Our montage is very large, about 40" x 30" (too large to scan here in the HOM Room which is why you're not seeing it with this post), but in fairly good condition. Laying it down next to the digital photo of the Rinehart montage, it immediately became obvious that the montages are not the same. Although the individual portraits are the same, our photos are in a different order than the Rinehart photos. So, after much Concentration, we come up with this list for the copy in house:

1. Ralph Fenton
2. Harvey Parker
3. David Roberg
4. [Fessler?]
5. Mary L. Jacob Lavanture
6. Fred Ziegler
7. [Wiley?]
8. John D. MacLaren
9. [Wake/Waite]
10. Alvin Baird
11. Ernest Tucker
12. GB Story
13. FA Kiehle
14. Harry Makins
15. Harvey Rinehart
16. EJ Labbe
17. JF Bell
18. AE Mackay
19. JB Bilderback [so young!]
20. Clarence McCusker
21. Ralph Walker
22. Frederick Nichols
23. Ralph Sharkey
24. KAJ Mackenzie
25. Hugh McKenzie
26. Roscoe W. Cahill
27. George Ainslee
28. WE Smith
29. JCE King
30. J Allen Gilbert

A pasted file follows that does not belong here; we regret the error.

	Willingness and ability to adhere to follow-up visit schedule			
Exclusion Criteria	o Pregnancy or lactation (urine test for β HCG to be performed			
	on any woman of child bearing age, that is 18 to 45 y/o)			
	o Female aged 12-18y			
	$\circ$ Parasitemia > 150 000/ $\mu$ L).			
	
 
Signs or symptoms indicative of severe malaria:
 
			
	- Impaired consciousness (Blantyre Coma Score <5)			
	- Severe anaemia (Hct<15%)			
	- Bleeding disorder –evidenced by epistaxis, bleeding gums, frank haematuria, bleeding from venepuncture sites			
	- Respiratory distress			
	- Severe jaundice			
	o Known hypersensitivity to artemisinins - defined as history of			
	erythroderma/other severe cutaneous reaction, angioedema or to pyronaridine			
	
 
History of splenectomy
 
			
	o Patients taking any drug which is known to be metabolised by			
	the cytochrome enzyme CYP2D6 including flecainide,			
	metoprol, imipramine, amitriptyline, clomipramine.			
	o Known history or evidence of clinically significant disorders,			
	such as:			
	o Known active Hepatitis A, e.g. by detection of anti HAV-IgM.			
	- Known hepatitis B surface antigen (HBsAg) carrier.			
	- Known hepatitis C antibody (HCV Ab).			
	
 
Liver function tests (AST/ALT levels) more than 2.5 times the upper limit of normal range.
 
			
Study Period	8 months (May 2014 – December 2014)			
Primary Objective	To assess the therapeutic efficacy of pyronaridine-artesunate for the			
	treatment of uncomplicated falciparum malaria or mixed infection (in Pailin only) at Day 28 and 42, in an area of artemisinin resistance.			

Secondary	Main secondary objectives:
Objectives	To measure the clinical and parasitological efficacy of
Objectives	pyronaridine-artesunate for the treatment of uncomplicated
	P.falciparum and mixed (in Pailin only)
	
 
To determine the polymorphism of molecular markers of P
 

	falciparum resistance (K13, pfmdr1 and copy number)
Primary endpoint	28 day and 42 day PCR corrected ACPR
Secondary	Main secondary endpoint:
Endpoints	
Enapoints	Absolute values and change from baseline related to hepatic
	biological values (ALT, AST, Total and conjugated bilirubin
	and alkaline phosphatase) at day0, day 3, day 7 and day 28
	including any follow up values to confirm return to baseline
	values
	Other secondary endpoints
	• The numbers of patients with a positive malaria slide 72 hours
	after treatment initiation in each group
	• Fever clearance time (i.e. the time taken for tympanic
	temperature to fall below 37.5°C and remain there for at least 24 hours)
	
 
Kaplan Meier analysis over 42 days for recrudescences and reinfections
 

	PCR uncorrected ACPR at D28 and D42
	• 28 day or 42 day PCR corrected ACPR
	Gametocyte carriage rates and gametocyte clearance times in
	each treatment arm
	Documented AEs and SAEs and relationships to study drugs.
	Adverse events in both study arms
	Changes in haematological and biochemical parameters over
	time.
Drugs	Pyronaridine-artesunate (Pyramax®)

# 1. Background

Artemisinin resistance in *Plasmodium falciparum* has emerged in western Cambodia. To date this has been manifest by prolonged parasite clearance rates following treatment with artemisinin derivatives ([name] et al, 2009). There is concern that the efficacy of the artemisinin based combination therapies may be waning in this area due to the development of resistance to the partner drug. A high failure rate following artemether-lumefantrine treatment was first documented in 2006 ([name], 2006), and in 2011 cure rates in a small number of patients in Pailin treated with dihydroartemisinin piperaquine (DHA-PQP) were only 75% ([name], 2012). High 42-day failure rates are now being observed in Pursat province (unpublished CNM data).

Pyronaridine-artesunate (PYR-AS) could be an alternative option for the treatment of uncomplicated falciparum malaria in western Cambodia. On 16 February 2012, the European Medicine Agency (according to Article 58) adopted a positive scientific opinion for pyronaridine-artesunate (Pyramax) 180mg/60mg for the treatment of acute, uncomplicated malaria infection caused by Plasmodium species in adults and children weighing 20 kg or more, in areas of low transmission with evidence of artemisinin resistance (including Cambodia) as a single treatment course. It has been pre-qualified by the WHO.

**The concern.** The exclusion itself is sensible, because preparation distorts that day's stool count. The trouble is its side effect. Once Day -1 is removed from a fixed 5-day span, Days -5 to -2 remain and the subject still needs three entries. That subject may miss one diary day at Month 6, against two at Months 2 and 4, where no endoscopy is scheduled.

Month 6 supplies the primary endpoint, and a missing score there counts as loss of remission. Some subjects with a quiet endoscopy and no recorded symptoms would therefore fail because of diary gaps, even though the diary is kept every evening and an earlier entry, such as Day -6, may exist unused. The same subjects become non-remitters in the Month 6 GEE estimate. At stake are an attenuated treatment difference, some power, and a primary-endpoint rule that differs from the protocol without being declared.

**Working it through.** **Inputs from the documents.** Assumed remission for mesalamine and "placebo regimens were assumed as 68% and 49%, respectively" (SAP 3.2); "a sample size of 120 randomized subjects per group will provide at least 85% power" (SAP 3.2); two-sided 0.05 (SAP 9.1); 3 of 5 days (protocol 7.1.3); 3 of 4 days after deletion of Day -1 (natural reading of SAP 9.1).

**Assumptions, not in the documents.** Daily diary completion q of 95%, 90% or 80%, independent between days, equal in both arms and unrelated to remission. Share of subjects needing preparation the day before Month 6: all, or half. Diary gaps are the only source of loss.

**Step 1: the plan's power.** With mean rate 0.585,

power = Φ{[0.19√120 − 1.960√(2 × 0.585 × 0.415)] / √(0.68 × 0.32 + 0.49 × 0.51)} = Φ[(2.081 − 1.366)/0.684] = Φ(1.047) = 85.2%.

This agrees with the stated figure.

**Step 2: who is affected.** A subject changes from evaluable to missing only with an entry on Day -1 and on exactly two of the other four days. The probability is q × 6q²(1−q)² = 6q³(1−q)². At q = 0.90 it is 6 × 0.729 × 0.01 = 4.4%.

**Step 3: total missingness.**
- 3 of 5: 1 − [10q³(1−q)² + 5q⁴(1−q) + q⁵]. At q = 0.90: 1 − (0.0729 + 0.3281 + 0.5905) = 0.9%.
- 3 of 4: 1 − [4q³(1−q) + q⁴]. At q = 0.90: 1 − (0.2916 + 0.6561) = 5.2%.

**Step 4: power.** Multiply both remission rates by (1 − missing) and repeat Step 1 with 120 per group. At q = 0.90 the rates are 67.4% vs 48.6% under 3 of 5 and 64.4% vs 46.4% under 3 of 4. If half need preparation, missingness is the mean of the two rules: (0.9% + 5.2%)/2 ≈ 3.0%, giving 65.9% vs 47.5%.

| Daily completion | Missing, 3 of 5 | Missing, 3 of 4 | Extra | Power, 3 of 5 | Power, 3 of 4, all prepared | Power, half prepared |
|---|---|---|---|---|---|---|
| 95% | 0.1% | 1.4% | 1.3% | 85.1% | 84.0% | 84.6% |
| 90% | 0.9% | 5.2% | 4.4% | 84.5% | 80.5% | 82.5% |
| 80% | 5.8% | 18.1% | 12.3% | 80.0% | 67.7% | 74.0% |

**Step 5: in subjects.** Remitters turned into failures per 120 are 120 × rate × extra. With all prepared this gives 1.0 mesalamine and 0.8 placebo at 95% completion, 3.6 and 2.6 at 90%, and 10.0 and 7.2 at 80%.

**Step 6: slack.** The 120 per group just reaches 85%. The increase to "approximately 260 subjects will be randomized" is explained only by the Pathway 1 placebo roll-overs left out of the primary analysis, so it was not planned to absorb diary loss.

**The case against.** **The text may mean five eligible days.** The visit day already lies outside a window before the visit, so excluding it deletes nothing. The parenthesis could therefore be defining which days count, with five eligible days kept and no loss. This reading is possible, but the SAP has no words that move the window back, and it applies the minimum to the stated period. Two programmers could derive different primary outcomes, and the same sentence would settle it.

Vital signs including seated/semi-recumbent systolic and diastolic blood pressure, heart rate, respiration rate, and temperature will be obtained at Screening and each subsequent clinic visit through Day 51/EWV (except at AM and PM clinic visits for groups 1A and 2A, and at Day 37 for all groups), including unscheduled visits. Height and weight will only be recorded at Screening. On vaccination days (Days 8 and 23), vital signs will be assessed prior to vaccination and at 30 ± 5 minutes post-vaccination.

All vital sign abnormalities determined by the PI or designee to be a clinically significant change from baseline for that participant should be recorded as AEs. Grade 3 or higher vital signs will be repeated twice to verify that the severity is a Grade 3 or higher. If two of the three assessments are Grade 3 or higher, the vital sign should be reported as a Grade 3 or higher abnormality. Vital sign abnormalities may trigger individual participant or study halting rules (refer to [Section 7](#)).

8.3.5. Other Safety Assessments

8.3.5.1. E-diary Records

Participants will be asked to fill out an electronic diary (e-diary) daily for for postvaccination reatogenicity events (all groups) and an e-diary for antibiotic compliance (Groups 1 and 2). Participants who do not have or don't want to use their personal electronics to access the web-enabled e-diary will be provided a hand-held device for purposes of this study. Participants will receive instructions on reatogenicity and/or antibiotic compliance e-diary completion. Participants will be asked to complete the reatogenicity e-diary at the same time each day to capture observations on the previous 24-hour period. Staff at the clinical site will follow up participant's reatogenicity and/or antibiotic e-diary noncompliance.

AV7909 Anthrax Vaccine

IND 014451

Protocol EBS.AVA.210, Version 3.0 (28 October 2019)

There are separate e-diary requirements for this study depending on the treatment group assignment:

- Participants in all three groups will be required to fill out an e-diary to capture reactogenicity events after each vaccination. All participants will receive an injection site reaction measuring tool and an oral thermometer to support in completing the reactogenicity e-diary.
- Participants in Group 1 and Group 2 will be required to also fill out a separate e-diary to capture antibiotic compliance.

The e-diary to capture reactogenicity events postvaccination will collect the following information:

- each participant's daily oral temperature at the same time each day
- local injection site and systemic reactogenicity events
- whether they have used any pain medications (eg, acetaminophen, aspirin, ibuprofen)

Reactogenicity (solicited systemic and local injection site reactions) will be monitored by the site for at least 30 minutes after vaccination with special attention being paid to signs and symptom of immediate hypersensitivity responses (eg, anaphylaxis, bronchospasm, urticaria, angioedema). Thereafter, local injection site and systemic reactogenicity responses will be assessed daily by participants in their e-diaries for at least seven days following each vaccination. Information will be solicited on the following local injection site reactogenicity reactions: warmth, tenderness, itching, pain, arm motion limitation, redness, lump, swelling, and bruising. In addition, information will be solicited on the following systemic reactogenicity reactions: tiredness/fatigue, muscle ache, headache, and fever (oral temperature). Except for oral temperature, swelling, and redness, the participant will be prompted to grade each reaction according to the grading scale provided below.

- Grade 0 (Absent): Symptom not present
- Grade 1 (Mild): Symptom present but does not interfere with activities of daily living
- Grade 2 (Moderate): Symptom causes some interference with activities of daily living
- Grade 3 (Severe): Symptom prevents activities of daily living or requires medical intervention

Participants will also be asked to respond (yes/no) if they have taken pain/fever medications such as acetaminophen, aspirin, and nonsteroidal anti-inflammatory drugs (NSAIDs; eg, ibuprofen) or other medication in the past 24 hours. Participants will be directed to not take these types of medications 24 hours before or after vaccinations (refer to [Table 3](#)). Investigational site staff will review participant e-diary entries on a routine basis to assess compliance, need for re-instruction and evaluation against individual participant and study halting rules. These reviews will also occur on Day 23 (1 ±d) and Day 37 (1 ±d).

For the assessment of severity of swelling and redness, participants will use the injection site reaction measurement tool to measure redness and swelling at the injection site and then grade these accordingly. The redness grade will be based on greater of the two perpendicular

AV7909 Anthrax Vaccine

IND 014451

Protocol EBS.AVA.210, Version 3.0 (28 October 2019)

31. H Clayton Moore
32. Harry Shannon
33. Dwight Miller
34. Henry Thiel
35. [Hildebrandt]
36. [King]
37. Otis Akin
38. AG Bettman
39. Alfred WZ Thompson
40. John A. Hughes
41. SE Josephi
42. [Ciment]
43. Edward Noyes
44. AN Creadick
45. William House
46. Otto Binswanger
47. Frank Taylor
48. George Wilson
49. Julius Neuberger
50. Archive Van Cleve
51. Otto Wight
52. George F. Koehler
53. Robert Yenney
54. Cecil Brous
55. Hilton Jonez

Do you have a copy of the 1913 UOMS Class photo laying around your house? Care to send us a snapshot? We're curious to see whether other variants exist. Alternatively, if you can help us positively ID any of these remaining no-names, we'd love to hear from you.

[Photo courtesy Richard Bruno. Thanks Richard!]

Thursday, September 17, 2009

New use for old uniforms